Times editor David Horovitz writes here of Netanyahu’s horror at the fast-moving events in Geneva on the West’s rapprochement with Iran, and the idea that he might have missed the boat in taking pre-emptive action to destroy its nuclear facilities.
Reporting on the PM’s parting message to US Secretary of State John Kerry as he left for Geneva, Horovitz writes: “Netanyahu spoke with the panicked air of a Jewish leader who was wondering whether he had failed to heed his father’s lessons, proved incapable of learning from history, and was thus going to be unable to protect his people from another potentially genocidal regime.”
He then quotes Tzachi Hanegbi, the Likud MK, and former minister for nuclear affairs, who is closer than most others in the party to the prime minister as saying that Netanyahu “most likely decided not to [resort to force in the past] because there are great advantages to waiting until Israel comes as close as possible to the limits of its tolerance. Because when that point is reached, we can use all of the previous restraint as a very powerful tool for strengthening the legitimacy of our actions.”
It is this word ‘legitimacy‘ that is always the problem and has so often come close to the undoing of the State of Israel.
Can someone tell me when the UN, the EU, the Quartet or the members of Geneva’s P5+1 delegation on Iran have ever regarded any action by Israel as legitimate? Even our peaceful actions are considered largely illegitimate. Whether it is building a security fence, returning rocket fire from Gaza or selling vegetables from Samaria. To many, our daily existence is illegitimate.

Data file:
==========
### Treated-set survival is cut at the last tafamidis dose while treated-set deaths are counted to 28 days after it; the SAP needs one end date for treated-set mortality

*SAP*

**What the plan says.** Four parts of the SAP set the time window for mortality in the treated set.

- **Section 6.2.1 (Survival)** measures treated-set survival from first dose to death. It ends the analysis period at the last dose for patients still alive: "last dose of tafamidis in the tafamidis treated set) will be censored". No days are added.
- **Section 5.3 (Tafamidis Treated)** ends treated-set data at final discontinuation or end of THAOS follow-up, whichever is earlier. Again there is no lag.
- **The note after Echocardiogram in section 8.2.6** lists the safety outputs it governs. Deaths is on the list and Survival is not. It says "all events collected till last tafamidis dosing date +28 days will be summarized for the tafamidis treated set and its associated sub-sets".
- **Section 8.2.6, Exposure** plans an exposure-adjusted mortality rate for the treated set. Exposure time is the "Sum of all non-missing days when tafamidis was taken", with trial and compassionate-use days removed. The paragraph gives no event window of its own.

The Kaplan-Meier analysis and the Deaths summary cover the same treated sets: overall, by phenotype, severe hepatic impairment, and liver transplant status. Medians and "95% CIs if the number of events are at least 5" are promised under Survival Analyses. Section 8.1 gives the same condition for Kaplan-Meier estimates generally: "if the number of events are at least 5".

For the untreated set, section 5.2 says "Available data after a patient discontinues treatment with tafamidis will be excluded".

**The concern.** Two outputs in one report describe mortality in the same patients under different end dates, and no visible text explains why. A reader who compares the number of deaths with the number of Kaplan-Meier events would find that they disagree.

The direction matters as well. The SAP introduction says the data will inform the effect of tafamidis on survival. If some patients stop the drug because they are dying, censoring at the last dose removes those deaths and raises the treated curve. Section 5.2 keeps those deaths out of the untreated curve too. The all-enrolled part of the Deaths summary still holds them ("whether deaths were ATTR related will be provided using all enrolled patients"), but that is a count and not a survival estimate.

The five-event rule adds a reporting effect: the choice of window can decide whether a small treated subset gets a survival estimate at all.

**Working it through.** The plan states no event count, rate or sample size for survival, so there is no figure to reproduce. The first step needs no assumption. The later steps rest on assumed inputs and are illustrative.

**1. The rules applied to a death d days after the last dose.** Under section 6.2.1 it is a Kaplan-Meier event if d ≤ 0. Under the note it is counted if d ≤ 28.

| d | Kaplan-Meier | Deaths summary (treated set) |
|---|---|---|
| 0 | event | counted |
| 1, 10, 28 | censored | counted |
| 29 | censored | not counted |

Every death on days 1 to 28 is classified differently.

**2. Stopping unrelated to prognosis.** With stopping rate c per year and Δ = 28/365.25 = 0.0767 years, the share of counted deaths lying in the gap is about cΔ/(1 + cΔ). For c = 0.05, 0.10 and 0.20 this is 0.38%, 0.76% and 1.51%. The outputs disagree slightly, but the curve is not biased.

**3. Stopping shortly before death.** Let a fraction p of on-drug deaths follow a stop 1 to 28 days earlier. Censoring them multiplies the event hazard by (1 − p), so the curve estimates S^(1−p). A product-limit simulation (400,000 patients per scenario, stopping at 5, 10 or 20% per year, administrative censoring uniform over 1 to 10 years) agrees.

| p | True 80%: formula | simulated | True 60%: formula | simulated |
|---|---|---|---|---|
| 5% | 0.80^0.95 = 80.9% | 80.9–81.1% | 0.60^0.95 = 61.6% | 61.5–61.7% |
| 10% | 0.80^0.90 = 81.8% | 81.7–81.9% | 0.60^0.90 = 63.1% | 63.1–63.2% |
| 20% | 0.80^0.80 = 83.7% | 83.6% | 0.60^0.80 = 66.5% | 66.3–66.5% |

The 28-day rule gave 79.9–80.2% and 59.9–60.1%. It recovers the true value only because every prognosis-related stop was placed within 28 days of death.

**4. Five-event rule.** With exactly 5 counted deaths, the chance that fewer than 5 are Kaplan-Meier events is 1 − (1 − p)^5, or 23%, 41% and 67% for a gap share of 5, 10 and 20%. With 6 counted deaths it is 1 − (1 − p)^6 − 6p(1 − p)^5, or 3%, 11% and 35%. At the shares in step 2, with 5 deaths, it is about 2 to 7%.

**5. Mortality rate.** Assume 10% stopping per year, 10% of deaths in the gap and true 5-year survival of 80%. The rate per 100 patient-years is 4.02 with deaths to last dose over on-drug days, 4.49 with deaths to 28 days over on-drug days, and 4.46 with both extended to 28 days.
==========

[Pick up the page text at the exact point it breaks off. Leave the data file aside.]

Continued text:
We have just marked the 40th anniversary of the Yom Kippur War with many hundreds of column inches of reflection and speculation on how close Israel came to being totally overrun. Yes, there was dangerous complacency in the defense establishment and those lessons have been internalized and learned. But the central problem was Golda Meir’s unwillingness to mobilize the IDF for fear of upsetting America. A feeling that it would only be legitimate to retaliate rather than repeat the preemptive strike of 1967.
This was the most dangerous mistake since the founding of the state, and yet the lesson has still not been learned.
After 65 years one might expect the free world to have come to terms with the existence of a Jewish state, the uniqueness of its security imperatives within fragile boundaries and encircled in overwhelming numbers by neighbors fanatically committed to its destruction and erasure. Sadly the world has not come to terms with this reality. But our leaders yet dream they will.
If the world will not even accept our good behavior as legitimate, it is foolish to expect them to accept any act of national self-defense as legitimate.
As I heard Benny Begin put it so well at a London gathering some years ago: ‘better that we are harshly criticized than elegantly eulogized’.